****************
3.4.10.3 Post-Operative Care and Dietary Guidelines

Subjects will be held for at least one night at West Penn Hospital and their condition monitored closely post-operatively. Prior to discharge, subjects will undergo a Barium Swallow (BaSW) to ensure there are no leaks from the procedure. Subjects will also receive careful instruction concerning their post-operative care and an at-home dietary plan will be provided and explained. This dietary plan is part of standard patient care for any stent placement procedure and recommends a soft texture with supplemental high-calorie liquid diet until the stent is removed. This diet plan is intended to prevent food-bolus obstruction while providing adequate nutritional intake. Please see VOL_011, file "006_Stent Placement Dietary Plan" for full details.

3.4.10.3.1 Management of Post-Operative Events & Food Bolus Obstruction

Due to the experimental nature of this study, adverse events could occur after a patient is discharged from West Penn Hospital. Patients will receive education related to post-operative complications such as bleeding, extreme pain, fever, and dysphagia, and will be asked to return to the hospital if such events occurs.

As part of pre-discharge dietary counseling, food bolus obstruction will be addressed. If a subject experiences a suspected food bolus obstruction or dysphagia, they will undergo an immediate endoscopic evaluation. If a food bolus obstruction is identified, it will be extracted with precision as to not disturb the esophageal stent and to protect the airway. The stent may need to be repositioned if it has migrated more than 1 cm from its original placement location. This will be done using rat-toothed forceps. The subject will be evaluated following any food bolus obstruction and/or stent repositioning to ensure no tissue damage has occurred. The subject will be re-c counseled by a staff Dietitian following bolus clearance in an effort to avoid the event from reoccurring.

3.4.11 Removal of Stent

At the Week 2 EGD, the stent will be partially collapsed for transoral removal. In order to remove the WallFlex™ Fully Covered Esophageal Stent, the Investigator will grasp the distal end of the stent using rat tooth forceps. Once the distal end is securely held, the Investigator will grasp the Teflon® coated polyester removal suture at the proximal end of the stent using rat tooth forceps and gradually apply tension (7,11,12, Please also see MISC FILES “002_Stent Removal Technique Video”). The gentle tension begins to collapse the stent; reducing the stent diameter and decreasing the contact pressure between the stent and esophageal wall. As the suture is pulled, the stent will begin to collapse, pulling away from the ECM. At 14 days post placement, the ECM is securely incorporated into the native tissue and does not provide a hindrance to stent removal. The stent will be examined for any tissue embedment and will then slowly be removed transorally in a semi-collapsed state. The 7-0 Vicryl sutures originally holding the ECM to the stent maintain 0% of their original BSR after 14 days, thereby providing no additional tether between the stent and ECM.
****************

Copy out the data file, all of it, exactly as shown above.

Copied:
3.4.10.3 Post-Operative Care and Dietary Guidelines

Subjects will be held for at least one night at West Penn Hospital and their condition monitored closely post-operatively. Prior to discharge, subjects will undergo a Barium Swallow (BaSW) to ensure there are no leaks from the procedure. Subjects will also receive careful instruction concerning their post-operative care and an at-home dietary plan will be provided and explained. This dietary plan is part of standard patient care for any stent placement procedure and recommends a soft texture with supplemental high-calorie liquid diet until the stent is removed. This diet plan is intended to prevent food-bolus obstruction while providing adequate nutritional intake. Please see VOL_011, file "006_Stent Placement Dietary Plan" for full details.

3.4.10.3.1 Management of Post-Operative Events & Food Bolus Obstruction

Due to the experimental nature of this study, adverse events could occur after a patient is discharged from West Penn Hospital. Patients will receive education related to post-operative complications such as bleeding, extreme pain, fever, and dysphagia, and will be asked to return to the hospital if such events occurs.

As part of pre-discharge dietary counseling, food bolus obstruction will be addressed. If a subject experiences a suspected food bolus obstruction or dysphagia, they will undergo an immediate endoscopic evaluation. If a food bolus obstruction is identified, it will be extracted with precision as to not disturb the esophageal stent and to protect the airway. The stent may need to be repositioned if it has migrated more than 1 cm from its original placement location. This will be done using rat-toothed forceps. The subject will be evaluated following any food bolus obstruction and/or stent repositioning to ensure no tissue damage has occurred. The subject will be re-c counseled by a staff Dietitian following bolus clearance in an effort to avoid the event from reoccurring.

3.4.11 Removal of Stent

At the Week 2 EGD, the stent will be partially collapsed for transoral removal. In order to remove the WallFlex™ Fully Covered Esophageal Stent, the Investigator will grasp the distal end of the stent using rat tooth forceps. Once the distal end is securely held, the Investigator will grasp the Teflon® coated polyester removal suture at the proximal end of the stent using rat tooth forceps and gradually apply tension (7,11,12, Please also see MISC FILES “002_Stent Removal Technique Video”). The gentle tension begins to collapse the stent; reducing the stent diameter and decreasing the contact pressure between the stent and esophageal wall. As the suture is pulled, the stent will begin to collapse, pulling away from the ECM. At 14 days post placement, the ECM is securely incorporated into the native tissue and does not provide a hindrance to stent removal. The stent will be examined for any tissue embedment and will then slowly be removed transorally in a semi-collapsed state. The 7-0 Vicryl sutures originally holding the ECM to the stent maintain 0% of their original BSR after 14 days, thereby providing no additional tether between the stent and ECM.